The paper briefly discusses the issues of demographic impact on the processes of import substitution in food production. The review of scientific research on the relationship between demography and import substitution through the solution of the problem of hunger is presented. The analysis of sources shows that for a significant part of the world, the problem is solved through the development of agricultural production. It is the process of filling the market with high-quality national products that affects the level and quality of human life, determines the health of the nation and reduces the mortality rate. The paper presents the results of the study of the impact of demographic changes on the socio-economic development of domestic food production, lists the measures of agricultural policy to maintain a balance between demographic changes and provide the population with food. The methodology for the calculation of the risk coefficient of the import dependence of food market by demographic characteristic is developed. The risk of import dependence for different countries of the world is calculated, which is presented graphically. The paper highlights the measures of agrarian policy to maintain a balance between demographic changes, providing the population with food and agricultural protectionism (including active state demographic policy, support for programs to provide various social groups with national food products).
The idea of zero hunger is included in the vision of global food security up to 2030. The problem is controversial in terms of importance for different groups of countries due to the differences in social conditions, agricultural production opportunities, resources for agricultural production, as well as the population of the country, which should be provided with food resources. The different causes of hunger give rise to related scientific research in the fields of hunger hermeneutics (Kaplan, 2020), the sociology of hunger (Chakraborty & Acharya, 2020) and the geography of hunger (Hasan & Habiba, 2015). The issues of hunger and malnutrition are most acute in African countries, Asia and South America, which attracts researchers to determine the causes and possibilities of their elimination.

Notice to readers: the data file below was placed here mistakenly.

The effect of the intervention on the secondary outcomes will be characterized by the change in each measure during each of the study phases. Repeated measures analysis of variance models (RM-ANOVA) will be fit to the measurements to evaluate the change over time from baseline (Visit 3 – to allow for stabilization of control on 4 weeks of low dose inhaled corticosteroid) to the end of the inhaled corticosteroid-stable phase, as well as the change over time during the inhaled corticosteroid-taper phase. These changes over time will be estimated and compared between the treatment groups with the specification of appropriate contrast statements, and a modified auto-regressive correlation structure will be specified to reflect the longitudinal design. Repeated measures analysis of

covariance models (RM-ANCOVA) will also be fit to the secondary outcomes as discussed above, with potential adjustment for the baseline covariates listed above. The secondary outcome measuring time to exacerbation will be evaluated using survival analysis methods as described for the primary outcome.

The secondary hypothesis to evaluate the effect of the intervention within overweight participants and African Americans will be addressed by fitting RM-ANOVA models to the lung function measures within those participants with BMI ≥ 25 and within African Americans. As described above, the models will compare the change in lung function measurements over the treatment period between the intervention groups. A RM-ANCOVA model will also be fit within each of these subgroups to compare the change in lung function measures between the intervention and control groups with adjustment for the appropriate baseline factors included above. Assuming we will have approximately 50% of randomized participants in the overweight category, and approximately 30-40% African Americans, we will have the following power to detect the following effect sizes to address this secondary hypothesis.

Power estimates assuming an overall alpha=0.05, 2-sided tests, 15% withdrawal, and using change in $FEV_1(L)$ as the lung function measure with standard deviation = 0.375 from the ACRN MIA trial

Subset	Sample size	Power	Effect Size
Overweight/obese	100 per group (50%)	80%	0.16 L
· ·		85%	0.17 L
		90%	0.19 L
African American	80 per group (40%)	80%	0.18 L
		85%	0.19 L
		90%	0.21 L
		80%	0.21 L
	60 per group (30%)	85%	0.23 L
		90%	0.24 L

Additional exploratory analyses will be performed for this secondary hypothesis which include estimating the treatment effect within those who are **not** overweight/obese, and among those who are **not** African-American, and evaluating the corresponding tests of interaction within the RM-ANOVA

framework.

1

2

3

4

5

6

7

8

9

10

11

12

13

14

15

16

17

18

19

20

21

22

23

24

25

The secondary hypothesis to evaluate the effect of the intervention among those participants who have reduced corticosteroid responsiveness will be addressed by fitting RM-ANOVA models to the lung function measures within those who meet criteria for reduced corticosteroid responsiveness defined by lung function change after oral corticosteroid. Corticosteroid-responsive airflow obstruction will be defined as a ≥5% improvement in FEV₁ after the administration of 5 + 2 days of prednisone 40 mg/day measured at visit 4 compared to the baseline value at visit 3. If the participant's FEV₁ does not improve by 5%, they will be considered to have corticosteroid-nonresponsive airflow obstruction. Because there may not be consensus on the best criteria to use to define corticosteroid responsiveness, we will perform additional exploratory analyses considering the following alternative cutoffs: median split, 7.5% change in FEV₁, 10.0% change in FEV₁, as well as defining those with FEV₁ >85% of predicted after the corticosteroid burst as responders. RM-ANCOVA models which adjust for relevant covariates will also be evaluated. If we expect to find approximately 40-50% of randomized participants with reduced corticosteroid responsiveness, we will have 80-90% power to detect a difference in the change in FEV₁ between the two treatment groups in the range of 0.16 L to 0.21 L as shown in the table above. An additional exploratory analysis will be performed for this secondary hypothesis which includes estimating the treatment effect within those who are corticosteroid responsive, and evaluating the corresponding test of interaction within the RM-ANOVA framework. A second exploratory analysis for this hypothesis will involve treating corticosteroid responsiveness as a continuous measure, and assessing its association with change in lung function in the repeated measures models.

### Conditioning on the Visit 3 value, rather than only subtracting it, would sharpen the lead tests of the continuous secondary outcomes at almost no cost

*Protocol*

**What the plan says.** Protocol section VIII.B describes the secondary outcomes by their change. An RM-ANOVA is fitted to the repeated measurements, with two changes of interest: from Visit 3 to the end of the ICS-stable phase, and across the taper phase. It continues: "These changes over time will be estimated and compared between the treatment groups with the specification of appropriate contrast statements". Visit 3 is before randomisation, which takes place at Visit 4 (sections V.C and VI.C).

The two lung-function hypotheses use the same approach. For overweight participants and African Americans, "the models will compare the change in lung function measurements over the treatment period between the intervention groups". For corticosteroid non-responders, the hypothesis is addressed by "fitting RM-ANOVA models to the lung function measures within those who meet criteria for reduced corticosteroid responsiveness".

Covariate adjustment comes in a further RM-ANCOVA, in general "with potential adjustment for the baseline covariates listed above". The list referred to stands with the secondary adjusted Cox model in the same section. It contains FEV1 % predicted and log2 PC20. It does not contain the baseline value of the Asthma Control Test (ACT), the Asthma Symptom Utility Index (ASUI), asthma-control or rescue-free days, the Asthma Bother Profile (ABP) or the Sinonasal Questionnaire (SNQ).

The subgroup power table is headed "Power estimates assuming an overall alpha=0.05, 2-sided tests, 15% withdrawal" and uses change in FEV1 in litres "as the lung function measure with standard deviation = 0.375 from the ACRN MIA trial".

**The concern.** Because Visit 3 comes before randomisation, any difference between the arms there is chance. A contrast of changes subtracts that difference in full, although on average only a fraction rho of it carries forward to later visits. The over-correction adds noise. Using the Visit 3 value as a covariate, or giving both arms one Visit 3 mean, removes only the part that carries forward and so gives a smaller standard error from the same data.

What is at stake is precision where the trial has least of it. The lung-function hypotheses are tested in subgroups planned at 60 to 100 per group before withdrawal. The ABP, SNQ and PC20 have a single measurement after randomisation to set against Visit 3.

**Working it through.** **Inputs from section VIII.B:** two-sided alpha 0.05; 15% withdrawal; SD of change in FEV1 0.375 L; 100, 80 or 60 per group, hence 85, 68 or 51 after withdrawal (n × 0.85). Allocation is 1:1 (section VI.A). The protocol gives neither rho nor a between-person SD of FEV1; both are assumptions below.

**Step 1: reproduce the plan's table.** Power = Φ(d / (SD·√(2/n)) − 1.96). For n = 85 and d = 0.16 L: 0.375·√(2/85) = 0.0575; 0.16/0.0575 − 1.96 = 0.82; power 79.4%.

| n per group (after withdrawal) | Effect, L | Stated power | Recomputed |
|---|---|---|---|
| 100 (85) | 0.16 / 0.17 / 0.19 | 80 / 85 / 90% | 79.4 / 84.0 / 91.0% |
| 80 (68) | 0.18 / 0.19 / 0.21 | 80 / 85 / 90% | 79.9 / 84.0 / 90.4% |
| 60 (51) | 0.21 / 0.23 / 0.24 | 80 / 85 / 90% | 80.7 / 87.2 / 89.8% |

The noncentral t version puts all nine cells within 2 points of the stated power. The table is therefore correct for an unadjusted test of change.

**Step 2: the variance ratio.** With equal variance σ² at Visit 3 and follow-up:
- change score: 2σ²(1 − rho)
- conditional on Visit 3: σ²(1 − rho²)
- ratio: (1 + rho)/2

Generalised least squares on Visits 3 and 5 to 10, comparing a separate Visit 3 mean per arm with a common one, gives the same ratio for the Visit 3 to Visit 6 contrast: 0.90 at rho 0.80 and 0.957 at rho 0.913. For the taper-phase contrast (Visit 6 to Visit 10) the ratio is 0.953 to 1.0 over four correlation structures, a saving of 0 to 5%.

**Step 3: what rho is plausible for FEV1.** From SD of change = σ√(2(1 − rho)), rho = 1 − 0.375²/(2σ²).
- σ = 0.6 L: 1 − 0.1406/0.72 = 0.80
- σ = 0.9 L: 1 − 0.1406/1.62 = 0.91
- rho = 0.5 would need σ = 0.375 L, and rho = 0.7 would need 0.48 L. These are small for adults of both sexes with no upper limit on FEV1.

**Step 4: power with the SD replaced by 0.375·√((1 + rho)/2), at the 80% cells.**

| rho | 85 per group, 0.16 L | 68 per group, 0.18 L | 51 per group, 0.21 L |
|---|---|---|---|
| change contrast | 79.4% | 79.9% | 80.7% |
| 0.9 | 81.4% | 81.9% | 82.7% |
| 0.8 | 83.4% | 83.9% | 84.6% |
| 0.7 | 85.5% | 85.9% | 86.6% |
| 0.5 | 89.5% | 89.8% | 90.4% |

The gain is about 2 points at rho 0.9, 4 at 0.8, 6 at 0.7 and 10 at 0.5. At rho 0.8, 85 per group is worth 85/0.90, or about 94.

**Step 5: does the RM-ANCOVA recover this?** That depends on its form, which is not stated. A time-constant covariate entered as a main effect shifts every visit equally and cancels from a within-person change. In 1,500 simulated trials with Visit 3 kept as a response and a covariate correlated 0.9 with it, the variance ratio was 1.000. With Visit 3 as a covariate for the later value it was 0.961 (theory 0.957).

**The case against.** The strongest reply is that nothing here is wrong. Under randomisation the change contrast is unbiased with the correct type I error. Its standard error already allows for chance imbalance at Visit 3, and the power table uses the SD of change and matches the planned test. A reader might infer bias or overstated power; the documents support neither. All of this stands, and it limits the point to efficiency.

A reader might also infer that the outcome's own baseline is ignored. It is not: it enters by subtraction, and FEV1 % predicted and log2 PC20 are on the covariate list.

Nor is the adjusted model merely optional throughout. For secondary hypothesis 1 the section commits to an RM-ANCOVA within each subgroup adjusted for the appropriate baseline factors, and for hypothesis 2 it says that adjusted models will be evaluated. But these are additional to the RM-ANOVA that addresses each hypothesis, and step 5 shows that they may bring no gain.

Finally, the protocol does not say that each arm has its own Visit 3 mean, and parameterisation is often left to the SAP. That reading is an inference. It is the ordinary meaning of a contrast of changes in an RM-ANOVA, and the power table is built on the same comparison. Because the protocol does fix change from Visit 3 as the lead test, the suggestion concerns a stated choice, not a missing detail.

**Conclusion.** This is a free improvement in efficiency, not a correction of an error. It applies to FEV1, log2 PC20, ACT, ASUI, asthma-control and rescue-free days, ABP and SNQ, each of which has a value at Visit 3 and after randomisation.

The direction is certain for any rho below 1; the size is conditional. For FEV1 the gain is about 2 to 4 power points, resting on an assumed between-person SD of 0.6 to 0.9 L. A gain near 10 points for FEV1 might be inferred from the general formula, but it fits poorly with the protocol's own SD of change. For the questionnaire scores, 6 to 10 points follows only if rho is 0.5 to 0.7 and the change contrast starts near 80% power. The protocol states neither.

For example, such studies have been carried out in Nigeria to identify malnutrition, food security and land use planning (Owoo, 2020). The solution of hunger issues poses a dilemma for researchers from different countries about the possibilities of importing food or increasing the efficiency of national agriculture. The choice of the second path in the case of import dependence makes agricultural policy makers choose the measures to protect the market in different countries of the world. For example, in Cuba, the access to land resources is stimulated as a measure of import substitution (Botella-Rodríguez, 2019), the expansion of regulatory requirements for food in the countries of the European Union (Kühn, 2019), a fairly wide range of measures also exist in Russia, which associated with the war of sanctions.
In addition, import substitution policy should take into account not partial, but full-fledged substitution of imported food based on rational nutritional norms and demographic component. It is demographic shifts that are affecting food supplies and production. They also determine food security (Staroverov & Vartanova, 2019). The range of research issues on the interaction of the demographic factor and agri-food systems is quite wide: from the impact of rural demography on production volumes to the analysis of the impact of migration on food imports (Arslan et al., 2018).
The study of the regularities of the impact of world demographic changes on the national policy of food import substitution determines the choice of tools for the development of agri-food systems.
The subject of the research is the economic relations of agricultural policy makers on the problem of the implementation of the processes of import substitution of food and the protection of national food security under the influence of the demographic factor. The research objectives include: